Every Roskilde Festival includes the weather debate. Ideal weather for a festival isn’t as straightforward as it might seem. Clear skies and sunshine quickly give way to sunburn while the dry air leads to the phenomenon known as the “piss cloud” (if you don’t know what we mean, spare your imagination).
The second day at Roskilde Festival is damp and chilly. We haven’t reached mud pit conditions, but it’s still made us grateful for every set that’s under a tent. Sharon van Etten starts off Thursday for us on the Avalon Stage. It’s been a while since we’ve seen Sharon van Etten, and in that time she’s become a fucking rock star. The band she’s assembled to play her latest album, Remind Me Tomorrow, has her performing more as a vocalist and less as a guitarist (and not at all behind keys). She spends much of the set stalking the stage and channeling Patti Smith energy; she is completely transformed from the indie rocker we saw a few years ago. Also transformed is the reception of“Every Time the Sun Comes Up,” which in the past few years has become her signature song and an out-of-left-field hit that echoes back to her from the audience. There’s also a subtle difference in how Sharon projects herself when she plays solo. Past the midway point in her set, the band clears out and she takes a seat behind her piano. She take several minutes to talk about the state of the world, her desire to be optimistic for the sake of her young son, and to explain the the cover she wants to play is still relevant, despite being written in the 80s. Her soulful rendition of Sinead O’Connor’s “Black Boys on Mopeds” is an early highlight for the festival.
Julien Baker exudes a different kind of confidence, perhaps better described as fortitude. She is alone on stage for much of her set at Pavilion, or accompanied by a violinist. She is also competing with the noise bleed from a Norwegian electronic duo on the Apollo Stage, but seems completely unfazed by it.
Julien is suffering from being in the wrong space. Her guitar is warmly reverberant and delicate. Every time she wants to test the intensity of her vocals, she sings off mic, which remarkably still carries through the audience and over the sub bass from the next stage. At one point, someone tells her to turn up the volume and she says, “I’m just here to deliver the message,” which is southern US speak for “shut the fuck up.” The truth is, she could blow everyone away with volume, with intensity, but she saves it for the outro of her penultimate song, “Turn Out the Lights.” And that moment is incredible swelling of beauty and emotion when it arrives. But the main takeaway from her performance is that we want to see her play again in literally any other setting.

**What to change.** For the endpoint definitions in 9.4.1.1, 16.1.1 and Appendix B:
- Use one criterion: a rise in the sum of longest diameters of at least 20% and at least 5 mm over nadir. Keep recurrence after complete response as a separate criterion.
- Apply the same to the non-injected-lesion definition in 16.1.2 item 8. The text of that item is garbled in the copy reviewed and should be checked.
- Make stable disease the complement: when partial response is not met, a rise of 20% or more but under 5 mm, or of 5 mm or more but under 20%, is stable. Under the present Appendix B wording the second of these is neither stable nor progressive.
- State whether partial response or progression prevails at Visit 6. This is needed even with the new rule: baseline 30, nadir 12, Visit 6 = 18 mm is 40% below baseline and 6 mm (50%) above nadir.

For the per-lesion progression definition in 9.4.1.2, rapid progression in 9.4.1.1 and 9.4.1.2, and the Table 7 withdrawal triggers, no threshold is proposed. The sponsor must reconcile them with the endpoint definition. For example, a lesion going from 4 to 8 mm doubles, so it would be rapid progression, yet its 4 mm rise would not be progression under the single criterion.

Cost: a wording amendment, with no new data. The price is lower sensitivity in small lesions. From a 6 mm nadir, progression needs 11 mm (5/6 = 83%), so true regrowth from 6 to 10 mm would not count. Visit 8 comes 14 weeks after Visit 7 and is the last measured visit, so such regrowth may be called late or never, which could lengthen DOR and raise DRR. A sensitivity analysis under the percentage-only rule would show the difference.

Before we reach the madness of a headline set at Orange Stage it’s always tempting to spend some time in a more intimate setting. Tirzah’s unique brand of minimalistic rnb would seem to fit the bill just right, her 2018 debut Devotion having the soothing touch you crave for after a while in the bustle of a festival. But it was not to be: unknown to us (and presumably whoever booked her for the small confines of Gloria stage) she is a huge draw, the queue to get in stretching around the block even after the concert has begun. So we have to grudgingly tramp back to the damp fields in the heart of Roskilde Festival to await the headliner.
Orange Stage is home turf for Mø, her rightful place. To emphasize this, she begins her set among the audience, standing on the barriers in a long flowing cape that becomes a banner as she runs through the crowd up to the stage. Mixing pop expansiveness with the grounded-ness of her more DIY roots, Mø has spent the last six years building her way up from her festival debut of Roskilde Rising, move up the stages to get here, with nothing more to conquer. Which just means there is all the more reason to party. The high-pitched samples of “Kamikaze” cut right through the sheets of rain, calling the stragglers over to the head of the festival. Before too long she’s already bounded out into the crowd again, leaning back into the front rows with the joyful nonchalance of a private karaoke party with friends.
Pausing for breath in the rain-swept centre of Orange Stage field, Mø recounts her trip to see the Spice Girls reunion. Closeness to the audience is something she takes very literally, and you can sense that much of her energy comes from this empathy for what it feels like to see your favourite pop stars in a huge crowd. It is also a teaser for a reimagined cover of “Say You’ll Be There”, accompanied by her childhood friend Josefine Struckmann Pedersen and Jada, who promises to be the heir apparent of the Danish pop queen. By the end of the set confetti is falling, flames are bursting from below, and Mø can’t help but keep repeating the drop of the very appropriately titled “Final Song”.
After a performance like that, we can’t help but get more excited for the Scandinavian left-field pop godmother, Robyn, the next evening.